We have systematically mutated residues located in turns between β- strands of the intestinal fatty acid binding protein (IFABP), and a glycine in a half turn, to valine and have examined the stability, refolding rate constants and ligand dissociation constants for each mutant protein. IFABP is an almost all β-sheet protein exhibiting a topology comprised of two five- stranded sheets surrounding a large cavity into which the fatty acid ligand binds. A glycine residue is located in seven of the eight turns between the antiparallel β-strands and another in a half turn of a strand connecting the front and back sheets. Mutations in any of the three turns connecting the last four C-terminal strands slow the folding and decrease stability with the mutation between the last two strands slowing folding dramatically. These data suggest that interactions between the last four C-terminal strands are highly cooperative, perhaps triggered by an initial hydrophobic collapse. We suggest that this trigger is collapse of the highly hydrophobic cluster of amino acids in the D and E strands, a region previously shown to also affect the last stage of the folding process (Kim et al., 1997). Changing the glycine in the strand between the front and back sheets also results in a unstable, slow folding protein perhaps disrupting the D-E strand interactions. For most of the other turn mutations there was no apparent correlation between stability and refolding rate constants. In some turns, the interaction between strands, rather than the turn type, appears to be critical for folding while in others, turn formation itself appears to be a rate limiting step. Although there is no simple correlation between turn formation and folding kinetics, we propose that turn scanning by mutagenesis will be a useful tool for issues related to protein folding.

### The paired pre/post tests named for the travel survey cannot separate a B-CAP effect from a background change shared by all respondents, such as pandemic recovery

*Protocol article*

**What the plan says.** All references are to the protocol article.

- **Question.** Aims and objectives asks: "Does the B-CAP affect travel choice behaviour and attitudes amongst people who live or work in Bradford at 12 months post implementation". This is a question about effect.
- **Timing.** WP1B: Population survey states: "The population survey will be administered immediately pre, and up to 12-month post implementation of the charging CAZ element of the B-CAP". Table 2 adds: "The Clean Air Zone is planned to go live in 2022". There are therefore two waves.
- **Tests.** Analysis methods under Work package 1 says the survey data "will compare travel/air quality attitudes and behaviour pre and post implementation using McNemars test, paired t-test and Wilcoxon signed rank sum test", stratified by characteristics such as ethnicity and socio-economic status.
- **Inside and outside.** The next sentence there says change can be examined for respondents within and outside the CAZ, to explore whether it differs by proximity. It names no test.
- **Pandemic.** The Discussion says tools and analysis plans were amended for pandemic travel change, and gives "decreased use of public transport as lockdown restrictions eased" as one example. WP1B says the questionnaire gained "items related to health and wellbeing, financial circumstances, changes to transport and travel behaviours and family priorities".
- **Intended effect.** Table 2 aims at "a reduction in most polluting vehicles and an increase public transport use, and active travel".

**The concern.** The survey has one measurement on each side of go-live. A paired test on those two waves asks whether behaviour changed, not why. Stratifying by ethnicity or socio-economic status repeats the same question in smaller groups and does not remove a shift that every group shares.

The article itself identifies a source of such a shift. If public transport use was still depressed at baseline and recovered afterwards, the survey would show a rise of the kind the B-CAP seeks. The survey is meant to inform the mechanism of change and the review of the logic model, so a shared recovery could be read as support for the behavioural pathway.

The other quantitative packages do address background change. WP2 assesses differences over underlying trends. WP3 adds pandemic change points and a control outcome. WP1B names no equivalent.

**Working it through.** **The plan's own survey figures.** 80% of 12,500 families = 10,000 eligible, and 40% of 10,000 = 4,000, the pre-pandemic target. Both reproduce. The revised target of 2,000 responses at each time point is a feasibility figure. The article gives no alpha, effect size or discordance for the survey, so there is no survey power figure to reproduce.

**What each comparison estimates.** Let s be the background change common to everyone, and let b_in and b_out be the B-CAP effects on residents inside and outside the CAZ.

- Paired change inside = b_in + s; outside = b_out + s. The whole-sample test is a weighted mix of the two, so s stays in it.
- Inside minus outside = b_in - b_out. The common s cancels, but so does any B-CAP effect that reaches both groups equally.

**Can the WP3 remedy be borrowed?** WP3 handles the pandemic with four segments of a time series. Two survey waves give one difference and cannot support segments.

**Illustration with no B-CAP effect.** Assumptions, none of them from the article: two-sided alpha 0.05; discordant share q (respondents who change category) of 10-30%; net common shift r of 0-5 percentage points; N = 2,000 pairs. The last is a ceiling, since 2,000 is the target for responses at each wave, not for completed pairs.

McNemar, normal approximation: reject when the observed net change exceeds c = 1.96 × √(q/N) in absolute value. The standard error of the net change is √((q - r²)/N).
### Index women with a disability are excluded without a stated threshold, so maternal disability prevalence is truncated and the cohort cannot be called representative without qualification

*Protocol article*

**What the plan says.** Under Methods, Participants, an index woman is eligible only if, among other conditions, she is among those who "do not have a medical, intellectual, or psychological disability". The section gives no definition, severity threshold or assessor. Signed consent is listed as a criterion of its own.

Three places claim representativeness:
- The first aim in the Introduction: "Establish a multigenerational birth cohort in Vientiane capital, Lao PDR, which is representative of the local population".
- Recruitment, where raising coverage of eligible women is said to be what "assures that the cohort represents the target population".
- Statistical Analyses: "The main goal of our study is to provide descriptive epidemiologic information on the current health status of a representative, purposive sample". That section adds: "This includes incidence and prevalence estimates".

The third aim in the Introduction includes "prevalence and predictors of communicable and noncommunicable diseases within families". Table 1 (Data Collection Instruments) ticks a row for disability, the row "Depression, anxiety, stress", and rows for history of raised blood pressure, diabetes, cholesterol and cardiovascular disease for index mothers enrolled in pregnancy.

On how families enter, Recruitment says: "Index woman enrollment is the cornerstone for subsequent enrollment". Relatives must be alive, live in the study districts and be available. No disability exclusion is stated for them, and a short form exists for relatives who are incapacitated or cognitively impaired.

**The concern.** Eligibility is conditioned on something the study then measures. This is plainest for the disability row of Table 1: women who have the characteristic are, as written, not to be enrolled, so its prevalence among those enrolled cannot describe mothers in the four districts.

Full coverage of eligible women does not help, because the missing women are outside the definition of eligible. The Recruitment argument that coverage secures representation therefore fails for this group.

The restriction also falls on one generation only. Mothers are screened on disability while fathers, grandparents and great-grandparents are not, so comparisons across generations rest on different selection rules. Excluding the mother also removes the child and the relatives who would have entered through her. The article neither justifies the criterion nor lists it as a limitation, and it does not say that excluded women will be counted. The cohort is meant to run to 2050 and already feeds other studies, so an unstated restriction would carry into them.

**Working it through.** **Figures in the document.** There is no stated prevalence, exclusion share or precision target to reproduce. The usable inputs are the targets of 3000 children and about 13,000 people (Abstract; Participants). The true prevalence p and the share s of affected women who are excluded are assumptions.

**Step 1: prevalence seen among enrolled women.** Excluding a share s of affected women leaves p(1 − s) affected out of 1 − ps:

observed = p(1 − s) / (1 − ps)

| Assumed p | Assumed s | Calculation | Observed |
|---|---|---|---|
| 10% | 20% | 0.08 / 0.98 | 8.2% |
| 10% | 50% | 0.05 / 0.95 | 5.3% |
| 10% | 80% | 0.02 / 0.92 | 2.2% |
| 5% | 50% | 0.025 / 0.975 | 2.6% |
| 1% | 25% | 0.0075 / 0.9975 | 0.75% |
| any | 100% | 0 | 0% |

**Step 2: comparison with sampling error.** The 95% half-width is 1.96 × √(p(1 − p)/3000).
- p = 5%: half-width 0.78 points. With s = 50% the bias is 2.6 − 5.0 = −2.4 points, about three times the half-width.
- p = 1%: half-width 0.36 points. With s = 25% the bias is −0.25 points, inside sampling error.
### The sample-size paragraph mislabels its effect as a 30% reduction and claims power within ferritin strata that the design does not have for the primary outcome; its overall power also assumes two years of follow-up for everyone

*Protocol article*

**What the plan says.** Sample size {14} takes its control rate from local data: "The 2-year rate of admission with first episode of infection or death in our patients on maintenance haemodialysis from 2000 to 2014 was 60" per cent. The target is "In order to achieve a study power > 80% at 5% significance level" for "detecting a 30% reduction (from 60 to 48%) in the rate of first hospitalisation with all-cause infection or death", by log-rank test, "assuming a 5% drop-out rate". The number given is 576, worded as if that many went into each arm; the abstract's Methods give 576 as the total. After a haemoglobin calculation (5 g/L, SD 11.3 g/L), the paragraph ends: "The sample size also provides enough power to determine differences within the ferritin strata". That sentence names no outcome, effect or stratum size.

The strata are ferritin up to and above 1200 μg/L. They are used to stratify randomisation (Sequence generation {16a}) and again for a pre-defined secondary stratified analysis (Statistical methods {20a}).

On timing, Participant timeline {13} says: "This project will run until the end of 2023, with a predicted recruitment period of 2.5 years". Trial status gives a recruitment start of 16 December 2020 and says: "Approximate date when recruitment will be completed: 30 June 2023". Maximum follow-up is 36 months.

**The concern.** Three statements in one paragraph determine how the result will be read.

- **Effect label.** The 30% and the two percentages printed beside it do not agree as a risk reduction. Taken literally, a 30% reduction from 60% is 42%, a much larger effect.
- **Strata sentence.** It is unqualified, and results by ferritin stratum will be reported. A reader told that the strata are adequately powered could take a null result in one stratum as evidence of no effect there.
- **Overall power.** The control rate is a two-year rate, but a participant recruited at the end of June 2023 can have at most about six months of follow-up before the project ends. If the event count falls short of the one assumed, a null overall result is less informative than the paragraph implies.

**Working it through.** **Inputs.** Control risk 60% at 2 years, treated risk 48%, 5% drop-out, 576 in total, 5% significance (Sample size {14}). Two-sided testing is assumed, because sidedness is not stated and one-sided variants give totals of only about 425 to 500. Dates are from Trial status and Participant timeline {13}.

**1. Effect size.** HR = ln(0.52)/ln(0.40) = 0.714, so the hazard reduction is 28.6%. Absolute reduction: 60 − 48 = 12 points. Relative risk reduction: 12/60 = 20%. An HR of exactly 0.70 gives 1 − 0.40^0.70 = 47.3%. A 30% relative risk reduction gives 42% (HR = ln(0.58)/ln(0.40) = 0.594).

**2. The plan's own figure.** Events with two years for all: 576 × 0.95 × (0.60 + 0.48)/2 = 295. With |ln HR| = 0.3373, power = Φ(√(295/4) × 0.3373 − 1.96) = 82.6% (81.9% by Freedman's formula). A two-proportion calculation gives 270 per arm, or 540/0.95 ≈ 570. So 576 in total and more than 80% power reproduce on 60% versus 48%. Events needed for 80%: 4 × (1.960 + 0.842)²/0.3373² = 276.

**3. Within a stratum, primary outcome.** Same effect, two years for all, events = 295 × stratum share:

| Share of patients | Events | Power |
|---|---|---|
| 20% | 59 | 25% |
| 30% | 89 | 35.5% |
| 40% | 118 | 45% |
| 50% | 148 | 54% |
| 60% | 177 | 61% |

- Fatty acid binding
- Turn mutations
- β-Sheet protein folding and stability